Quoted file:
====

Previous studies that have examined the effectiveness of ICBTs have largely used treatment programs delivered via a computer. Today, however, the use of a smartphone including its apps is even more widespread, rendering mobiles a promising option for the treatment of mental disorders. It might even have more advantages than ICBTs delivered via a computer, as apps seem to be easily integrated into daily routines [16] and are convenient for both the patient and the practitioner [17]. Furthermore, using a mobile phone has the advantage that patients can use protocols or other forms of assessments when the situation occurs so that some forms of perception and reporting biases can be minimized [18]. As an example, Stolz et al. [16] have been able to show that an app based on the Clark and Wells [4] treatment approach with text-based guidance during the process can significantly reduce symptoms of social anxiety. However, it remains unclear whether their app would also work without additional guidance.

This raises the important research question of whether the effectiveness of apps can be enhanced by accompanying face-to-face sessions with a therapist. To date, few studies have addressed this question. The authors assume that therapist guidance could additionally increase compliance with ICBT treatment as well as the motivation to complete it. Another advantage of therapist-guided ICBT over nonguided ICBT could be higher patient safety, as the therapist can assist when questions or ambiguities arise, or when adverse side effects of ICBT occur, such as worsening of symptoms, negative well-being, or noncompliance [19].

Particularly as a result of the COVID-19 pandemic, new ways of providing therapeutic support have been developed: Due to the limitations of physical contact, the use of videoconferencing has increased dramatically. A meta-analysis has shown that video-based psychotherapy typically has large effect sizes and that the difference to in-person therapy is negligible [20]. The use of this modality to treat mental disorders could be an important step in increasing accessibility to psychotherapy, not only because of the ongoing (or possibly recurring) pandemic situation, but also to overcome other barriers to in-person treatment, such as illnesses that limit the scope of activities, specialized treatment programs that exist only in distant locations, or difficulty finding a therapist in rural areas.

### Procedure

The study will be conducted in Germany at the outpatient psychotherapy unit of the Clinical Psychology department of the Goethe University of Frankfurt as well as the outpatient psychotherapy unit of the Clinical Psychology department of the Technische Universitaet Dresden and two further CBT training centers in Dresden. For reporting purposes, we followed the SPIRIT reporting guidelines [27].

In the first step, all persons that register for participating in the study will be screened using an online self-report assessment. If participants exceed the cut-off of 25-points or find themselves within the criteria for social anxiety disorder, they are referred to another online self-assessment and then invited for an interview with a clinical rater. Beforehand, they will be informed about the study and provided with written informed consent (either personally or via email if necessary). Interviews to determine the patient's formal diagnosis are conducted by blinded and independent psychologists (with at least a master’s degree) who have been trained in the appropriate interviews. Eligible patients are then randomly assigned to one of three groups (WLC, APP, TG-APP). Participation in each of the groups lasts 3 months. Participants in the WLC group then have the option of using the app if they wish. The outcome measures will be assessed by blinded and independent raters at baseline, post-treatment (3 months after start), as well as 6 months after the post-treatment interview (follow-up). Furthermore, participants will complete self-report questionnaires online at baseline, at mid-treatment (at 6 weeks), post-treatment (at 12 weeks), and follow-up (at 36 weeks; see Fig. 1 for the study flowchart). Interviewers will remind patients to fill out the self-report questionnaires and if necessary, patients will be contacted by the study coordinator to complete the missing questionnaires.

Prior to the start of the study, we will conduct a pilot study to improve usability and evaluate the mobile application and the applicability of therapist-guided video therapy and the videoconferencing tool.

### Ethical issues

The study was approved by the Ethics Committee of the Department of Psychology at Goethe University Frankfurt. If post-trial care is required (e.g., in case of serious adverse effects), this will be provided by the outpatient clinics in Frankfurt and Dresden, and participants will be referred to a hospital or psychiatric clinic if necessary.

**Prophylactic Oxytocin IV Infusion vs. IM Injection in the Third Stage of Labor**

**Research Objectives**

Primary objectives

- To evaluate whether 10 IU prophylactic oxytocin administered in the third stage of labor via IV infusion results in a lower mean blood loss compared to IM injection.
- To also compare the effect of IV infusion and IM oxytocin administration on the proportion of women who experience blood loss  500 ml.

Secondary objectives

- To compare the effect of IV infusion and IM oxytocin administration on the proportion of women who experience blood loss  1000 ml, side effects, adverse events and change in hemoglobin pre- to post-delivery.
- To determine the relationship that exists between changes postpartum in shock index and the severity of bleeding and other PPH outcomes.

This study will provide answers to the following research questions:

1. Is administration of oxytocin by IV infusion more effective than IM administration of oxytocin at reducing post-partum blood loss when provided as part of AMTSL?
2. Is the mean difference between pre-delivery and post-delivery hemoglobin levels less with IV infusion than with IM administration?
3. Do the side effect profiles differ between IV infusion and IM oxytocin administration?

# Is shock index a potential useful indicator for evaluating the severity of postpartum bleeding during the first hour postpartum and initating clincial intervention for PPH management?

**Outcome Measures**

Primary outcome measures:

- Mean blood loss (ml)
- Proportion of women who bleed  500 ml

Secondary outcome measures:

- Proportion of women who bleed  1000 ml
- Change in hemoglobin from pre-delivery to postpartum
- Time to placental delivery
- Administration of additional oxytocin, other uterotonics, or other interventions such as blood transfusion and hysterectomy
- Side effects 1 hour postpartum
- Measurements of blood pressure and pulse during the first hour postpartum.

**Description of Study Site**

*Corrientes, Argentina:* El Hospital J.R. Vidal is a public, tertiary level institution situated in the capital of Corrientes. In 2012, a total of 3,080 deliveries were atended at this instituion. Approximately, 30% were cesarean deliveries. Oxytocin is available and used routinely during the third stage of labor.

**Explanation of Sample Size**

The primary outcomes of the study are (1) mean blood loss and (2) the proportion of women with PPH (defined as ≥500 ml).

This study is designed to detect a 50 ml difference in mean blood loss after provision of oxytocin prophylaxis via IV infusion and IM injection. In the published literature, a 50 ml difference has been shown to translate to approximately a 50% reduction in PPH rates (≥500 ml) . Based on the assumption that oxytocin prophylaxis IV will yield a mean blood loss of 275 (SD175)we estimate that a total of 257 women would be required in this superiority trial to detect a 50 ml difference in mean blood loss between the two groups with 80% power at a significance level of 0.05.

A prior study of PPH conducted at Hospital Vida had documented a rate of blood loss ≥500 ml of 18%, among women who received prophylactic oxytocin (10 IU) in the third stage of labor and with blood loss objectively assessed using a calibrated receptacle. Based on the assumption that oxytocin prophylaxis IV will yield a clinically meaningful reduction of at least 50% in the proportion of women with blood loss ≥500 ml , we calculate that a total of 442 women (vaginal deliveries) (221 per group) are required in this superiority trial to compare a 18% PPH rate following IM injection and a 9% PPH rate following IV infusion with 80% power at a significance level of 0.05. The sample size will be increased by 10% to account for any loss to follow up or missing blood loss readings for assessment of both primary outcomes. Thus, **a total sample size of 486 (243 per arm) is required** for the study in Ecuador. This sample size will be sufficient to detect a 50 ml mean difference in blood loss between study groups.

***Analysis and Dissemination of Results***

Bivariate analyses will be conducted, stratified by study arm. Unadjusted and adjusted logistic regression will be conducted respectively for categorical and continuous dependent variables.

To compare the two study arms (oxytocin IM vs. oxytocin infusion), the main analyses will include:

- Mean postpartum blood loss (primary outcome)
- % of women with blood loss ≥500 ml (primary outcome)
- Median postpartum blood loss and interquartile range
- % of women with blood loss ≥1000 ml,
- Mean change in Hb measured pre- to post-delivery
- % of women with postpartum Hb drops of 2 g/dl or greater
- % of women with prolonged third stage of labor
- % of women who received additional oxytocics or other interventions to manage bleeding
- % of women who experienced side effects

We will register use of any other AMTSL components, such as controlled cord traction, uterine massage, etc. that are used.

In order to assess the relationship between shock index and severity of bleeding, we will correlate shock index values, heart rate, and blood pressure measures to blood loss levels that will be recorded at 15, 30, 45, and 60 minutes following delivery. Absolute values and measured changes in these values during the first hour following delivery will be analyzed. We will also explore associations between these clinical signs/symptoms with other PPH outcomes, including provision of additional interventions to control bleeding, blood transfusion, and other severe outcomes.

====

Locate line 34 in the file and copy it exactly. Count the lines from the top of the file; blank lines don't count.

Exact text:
**Description of Study Site**